(Adds further comment on policy)
By Howard Schneider
WASHINGTON, July 30 (Reuters) - The Federal Reserve should start reducing its $120 billion in monthly bond purchases this fall and cut them "fairly rapidly" so the program ends in the first months of 2022 and paves the way for an interest rate increase that year if needed, St. Louis Federal Reserve president James Bullard said on Friday.
In what amounted to a warning that his Fed colleagues risked a "scramble" to hike interest rates - and possibly spark a recession - if inflation remains high, Bullard said it was time to start accounting for that risk now.
"We are tilted too much to the dovish side," Bullard said in comments to reporters, urging the Fed to decide at its September meeting on a plan to phase out its bond purchases by the end of March, 2022. "The whole central bank community has been in dovish mode for a long time. If the data shift against us we may have to move quickly, and that can be disruptive."
Bullard was the first Fed official to speak publicly after the central bank's meeting this week, where policymakers said they expected the recovery to continue despite a jump in coronavirus infections.
While Fed Chair Jerome Powell said the job market recovery in particular was still "a ways off" from the point where a bond "taper" would be appropriate, Bullard said he saw labor markets healing fast, and questioned the logic of the Fed continuing to stoke the economy with its bond purchases amid fast economic growth and an "incipient housing bubble."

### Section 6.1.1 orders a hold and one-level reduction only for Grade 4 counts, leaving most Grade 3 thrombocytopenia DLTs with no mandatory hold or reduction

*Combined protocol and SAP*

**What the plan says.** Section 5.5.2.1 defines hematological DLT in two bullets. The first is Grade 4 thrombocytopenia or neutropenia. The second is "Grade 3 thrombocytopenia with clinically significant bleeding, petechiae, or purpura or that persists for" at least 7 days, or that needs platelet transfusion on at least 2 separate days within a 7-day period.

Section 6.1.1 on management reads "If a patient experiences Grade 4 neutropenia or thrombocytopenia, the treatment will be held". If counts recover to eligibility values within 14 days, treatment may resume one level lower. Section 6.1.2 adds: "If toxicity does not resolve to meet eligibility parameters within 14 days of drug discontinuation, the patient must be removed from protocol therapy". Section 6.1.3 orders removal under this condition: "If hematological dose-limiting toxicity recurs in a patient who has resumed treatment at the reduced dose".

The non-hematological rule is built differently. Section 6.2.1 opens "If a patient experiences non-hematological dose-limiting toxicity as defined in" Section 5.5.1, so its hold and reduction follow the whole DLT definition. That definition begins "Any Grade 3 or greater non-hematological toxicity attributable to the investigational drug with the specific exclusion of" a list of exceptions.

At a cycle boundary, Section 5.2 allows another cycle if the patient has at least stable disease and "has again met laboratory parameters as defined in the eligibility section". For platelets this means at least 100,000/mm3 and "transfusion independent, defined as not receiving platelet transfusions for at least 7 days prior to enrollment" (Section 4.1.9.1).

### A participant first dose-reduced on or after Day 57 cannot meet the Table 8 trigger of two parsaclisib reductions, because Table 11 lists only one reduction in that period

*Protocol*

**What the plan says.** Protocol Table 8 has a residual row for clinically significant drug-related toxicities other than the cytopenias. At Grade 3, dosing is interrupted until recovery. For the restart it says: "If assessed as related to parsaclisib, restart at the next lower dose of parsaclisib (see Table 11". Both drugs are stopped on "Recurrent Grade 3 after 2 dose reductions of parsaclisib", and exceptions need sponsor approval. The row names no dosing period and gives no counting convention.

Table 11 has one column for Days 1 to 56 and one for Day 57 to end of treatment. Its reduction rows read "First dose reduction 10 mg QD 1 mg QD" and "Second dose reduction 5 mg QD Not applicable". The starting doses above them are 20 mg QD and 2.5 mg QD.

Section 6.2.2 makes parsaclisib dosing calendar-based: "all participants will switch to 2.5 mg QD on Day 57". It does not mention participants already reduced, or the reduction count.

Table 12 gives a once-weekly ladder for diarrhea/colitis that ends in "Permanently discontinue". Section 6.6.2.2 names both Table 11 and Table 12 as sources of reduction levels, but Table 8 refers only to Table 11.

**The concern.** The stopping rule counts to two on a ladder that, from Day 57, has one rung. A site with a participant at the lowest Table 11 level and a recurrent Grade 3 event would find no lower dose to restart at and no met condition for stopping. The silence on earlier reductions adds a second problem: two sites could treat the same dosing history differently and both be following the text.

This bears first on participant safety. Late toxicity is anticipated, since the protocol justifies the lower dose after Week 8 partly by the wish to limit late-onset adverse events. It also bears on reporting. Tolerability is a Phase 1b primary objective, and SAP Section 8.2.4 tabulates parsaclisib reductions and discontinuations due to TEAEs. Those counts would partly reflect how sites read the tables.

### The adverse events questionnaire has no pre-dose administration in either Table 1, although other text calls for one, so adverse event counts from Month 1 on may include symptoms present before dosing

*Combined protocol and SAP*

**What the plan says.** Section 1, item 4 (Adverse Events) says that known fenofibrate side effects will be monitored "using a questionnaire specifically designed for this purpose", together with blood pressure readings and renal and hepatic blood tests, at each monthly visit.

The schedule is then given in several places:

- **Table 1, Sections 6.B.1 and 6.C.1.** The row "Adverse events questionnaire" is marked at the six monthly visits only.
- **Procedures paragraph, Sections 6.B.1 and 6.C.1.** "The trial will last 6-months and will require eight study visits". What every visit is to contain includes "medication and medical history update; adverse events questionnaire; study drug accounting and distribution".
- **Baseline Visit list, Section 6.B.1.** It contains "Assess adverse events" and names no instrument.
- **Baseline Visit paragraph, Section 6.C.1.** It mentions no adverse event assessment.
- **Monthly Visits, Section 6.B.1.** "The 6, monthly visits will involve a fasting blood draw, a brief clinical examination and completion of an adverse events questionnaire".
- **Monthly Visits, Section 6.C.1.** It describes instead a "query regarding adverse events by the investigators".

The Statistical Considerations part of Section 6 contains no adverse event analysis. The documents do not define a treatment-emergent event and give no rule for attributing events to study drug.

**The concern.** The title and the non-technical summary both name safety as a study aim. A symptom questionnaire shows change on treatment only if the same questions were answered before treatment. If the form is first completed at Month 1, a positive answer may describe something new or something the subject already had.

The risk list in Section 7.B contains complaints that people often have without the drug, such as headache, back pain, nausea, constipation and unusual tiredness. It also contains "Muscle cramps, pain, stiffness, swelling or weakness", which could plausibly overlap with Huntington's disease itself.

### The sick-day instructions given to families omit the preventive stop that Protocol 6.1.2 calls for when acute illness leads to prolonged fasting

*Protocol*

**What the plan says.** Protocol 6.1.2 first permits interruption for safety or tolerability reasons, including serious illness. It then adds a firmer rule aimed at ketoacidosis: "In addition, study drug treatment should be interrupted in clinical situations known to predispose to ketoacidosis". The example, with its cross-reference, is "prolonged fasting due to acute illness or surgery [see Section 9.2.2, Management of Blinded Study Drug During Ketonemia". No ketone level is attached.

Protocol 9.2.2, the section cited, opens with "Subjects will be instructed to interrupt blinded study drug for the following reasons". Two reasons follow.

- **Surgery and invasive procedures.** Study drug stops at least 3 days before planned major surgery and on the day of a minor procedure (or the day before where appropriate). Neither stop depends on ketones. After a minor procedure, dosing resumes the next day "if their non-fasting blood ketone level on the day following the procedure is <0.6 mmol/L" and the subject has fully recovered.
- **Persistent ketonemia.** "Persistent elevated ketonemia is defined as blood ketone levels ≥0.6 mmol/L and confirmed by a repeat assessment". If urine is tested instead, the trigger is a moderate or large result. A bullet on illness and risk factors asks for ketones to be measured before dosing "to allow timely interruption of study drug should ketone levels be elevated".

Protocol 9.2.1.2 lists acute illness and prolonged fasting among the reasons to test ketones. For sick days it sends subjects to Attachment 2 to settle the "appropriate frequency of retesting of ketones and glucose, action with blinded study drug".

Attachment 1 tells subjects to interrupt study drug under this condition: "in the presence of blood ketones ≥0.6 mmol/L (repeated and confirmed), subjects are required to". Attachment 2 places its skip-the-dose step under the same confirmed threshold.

In theory Fed bond purchases hold down long-term interest rates, making it cheaper to finance homes and allowing buyers to pay more.
Bullard's argument represents one side of a debate at the central bank over how seriously to take inflation that has surprised with its pace and persistent, and how much berth to give the economy to reclaim the millions of jobs still missing from before the pandemic.
Market analysts expect a bond "taper" to start late this year or early in 2022, in part to prepare for an eventual rate increase.
In arguing for a sooner start to that process Bullard noted the current pace of inflation, at 3.5% annually by the Fed's preferred measure, is well above the central bank's 2% target, and adequate in his view to make up for past weak inflation as required by the central bank's new framework.
Bullard said the Fed is not currently well positioned to react if that level of inflation persists and requires higher interest rates in order to slow home, auto and other interest-rate sensitive purchases.
The Fed has said it wants to end its bond program before raising rates, and Bullard said the time was right to start that process so rates could be raised as needed.
"This is all about moving the supertanker and nudging the supertanker in the right direction at the right time," he said.
“This is a big inflationary impulse. We have to have the right risk management to contain this if we need to in 2022," Bullard said. If inflation eases on its own, as many policymakers expect, "we have a beautiful response. Just stay at near zero policy and push out the date of liftoff. The risk management to my mind is very clear."
(Reporting by Howard Schneider; Editing by Andrea Ricci)